By the way, if you haven’t purchased or renewed season tickets for our first year in the PAC-12 conference, maybe you should go ahead and do that right now.
Fear the Fork — Go Devils! ——E
The ASU Athletic Department has been touting a major announcement on April 9. A few days ago they posted this revised video (note the James Brooks PAT block against Arizona and the new pitchfork logo). Fan message board speculation has been high, and there seems to be a growing consensus that the announcement will focus the future of Sun Devil Stadium, which needs major renovations in the coming decade.
In frustrating fashion, ASU has improved on that prediction, but not by much. ASU could finish as high as 5th in the conference depending on how it does against Arizona on Thursday. It won’t finish worse than 8th, but could also ring in its third consecutive losing season—something Sun Devil faithful haven’t borne in their lifetimes.
My preseason prediction was pretty close—we’ll end the season with either 5 or 6 victories and fall just short of a bowl game. It’s another disappointing record for a team that was supposed to be on the cusp of competing annually for conference championships by firing Dirk Koetter.
Instead, the team has seen unprecedented losing streaks and the first back-to-back losing seasons since WWII. While the team clearly has upgraded its talent—particularly its speed—in the last few years and shared a conference championship in 2008, it’s also suffered from its share of near-misses.
In 2009, the Sun Devils lost 4 games by a combined 13 points without its Lou Groza Award-winning kicker. Thus far in 2010, ASU has lost 4 games by a combined 9 points with a suddenly-mediocre Lou Groza Award-winning kicker. Adding to frustration of fans, ASU had a chance to pull off upsets of Wisconsin, Oregon and Stanford but came up just short, often on weird or unusual plays.
In spite of the reassurances from the athletic department, Dennis Erickson is on the hot seat of fans. Many believe that he’ll need at least an 8-win season in the new PAC-12 next year to retain his job. Given the youth of the team (how many teams have you heard of that only start one senior?), the close-but-not-quite losses, and the resulting turmoil a coaching change can have, I’m willing to give him another year. But he has no excuses for next year.
It’s early fall in Phoenix, and that means another season of ASU football is upon us. After a shared PAC-10 championship in his first year, fan approval of Dennis Erickson was off the charts. Following two disappointing seasons — the first back-to-back losing seasons in 60+ years — there’s open discussion amongst fans of who ASU should pursue for the head coaching job in 2011. In what is otherwise a wide-open year for the Rose Bowl, the media has picked ASU to finish ninth in the conference.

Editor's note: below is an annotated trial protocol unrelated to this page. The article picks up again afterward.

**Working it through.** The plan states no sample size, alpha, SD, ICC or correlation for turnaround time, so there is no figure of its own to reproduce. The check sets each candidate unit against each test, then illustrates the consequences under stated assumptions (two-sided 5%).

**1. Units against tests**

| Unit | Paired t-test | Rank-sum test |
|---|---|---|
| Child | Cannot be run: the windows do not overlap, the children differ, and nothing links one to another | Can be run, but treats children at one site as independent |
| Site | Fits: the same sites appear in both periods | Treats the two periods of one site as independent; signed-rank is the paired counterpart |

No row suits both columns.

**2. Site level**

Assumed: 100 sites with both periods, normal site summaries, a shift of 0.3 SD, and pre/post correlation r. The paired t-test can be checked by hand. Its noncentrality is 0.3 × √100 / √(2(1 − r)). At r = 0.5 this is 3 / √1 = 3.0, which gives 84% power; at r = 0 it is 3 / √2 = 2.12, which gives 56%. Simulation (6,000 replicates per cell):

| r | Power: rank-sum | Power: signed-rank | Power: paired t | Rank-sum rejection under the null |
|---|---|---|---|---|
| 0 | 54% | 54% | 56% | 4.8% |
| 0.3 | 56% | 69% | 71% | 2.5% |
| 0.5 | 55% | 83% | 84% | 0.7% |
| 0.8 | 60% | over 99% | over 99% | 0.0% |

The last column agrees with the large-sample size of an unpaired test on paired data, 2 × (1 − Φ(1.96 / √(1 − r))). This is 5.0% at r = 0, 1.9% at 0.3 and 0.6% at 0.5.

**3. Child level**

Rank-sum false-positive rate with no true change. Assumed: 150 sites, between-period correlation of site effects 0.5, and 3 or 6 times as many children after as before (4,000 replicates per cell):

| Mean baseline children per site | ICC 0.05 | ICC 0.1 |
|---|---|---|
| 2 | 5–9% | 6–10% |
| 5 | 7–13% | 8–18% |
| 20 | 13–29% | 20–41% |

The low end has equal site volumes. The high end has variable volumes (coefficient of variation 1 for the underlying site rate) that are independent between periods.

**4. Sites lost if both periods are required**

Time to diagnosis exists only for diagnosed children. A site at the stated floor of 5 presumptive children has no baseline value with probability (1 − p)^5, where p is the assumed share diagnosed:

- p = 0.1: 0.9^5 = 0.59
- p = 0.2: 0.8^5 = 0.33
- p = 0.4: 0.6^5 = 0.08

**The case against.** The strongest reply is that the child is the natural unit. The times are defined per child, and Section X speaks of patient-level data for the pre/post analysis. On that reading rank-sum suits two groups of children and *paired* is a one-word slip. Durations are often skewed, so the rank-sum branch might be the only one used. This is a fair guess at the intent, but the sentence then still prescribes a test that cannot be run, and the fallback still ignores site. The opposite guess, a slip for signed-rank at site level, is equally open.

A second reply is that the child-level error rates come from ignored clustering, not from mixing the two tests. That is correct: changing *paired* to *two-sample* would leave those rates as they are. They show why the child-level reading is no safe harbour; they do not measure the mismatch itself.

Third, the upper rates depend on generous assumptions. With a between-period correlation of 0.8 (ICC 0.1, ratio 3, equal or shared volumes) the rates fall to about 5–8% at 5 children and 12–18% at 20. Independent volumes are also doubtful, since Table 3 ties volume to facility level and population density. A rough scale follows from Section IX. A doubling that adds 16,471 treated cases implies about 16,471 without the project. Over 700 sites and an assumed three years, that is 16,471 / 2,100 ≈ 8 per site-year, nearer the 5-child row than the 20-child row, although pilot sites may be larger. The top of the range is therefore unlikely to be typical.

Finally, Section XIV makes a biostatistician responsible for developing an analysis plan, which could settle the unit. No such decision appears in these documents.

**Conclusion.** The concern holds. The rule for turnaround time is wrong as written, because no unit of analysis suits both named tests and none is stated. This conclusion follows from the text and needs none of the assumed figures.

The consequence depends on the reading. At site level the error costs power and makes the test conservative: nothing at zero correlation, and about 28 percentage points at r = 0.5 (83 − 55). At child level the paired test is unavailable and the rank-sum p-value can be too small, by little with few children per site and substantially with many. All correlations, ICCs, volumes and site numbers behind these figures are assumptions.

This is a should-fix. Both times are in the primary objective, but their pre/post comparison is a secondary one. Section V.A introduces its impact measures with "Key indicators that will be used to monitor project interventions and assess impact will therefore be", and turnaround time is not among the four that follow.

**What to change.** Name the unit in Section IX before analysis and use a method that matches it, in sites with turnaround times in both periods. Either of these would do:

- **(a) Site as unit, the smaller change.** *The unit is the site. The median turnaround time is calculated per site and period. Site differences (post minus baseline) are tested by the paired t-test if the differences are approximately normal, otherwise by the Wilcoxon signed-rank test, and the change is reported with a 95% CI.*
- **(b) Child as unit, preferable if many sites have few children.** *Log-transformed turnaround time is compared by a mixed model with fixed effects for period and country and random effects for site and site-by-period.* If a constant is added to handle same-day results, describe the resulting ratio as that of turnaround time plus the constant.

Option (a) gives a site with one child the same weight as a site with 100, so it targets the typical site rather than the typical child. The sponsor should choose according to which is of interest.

What to expect
While the team will be returning what is expected to be a stellar defense, the questions all center around the offense. New offensive coordinator Noel Mazzone has installed an up tempo, spread ’em out and throw offense. That’s excited some fans, even though it resembles the quick strike offense so many of them came to despise about Dirk Koetter. However, this defense just may have enough depth for this philosophy to work. That is, however, if the offensive line stays healthy and manages to play above expectations, the quarterback position remains stable, and the wide receivers make consistent plays.
The offense will be improved, but not stellar. The lack of offensive line depth will remain a problem. The defense will not be quite as good as last year, but will be a solid and formidable force. After losing 4 games by a combined 13 points, we should see far better special teams play with Weber’s return. Erickson will pull out the stops when necessary; he’d better, his job is on the line.
This will be a better team than the 2009 team. Will it be enough?
Unfortunately, I think we’ll still end up a game or two short from a bowl game. We’ll win 5-6 games, but unless the offense improves significantly, I don’t think that we’ll be bowling again this year. There are still too many questions on offense, a challenging schedule, and a disinterested fan base. However, if the offense can get it going, this team will not finish 9th in the conference and will remain in the bowl mix.
Here’s a great opportunity to learn more about Agua Fria National Monument without making the drive up there.
From the BLM:
BLM Partners with Museum, ASU, and Tonto National Forest on Perry Mesa Exhibit:
Agua Fria National Monument staff have been working with the Pueblo Grande Museum, Arizona State University (ASU) researchers, Tonto National Forest officials, and others to help develop a Museum exhibit about Perry Mesa. Perry Mesa is the dominant geographic feature in the Agua Fria National Monument. The 50,000-acre Perry Mesa National Register District, which spans the Monument and part of the adjacent Tonto National Forest, was designated to recognize the significance and extent of the archaeology on Perry Mesa. Originally designated in 1975, the District was expanded in 1996 and is now one of the largest prehistoric districts listed on the National Register of Historic Places. The exhibit will highlight the history, ecology, rock art “petroglyphs,” artifacts, and pueblo ruins in the area, and their connections to the entire central Arizona landscape and other cultures. The nearly 3,000 square foot exhibit opens March 5, 2010, and will be on display for one year at the Pueblo Grande Museum.
President Obama: ASU’s in, U of A’s out.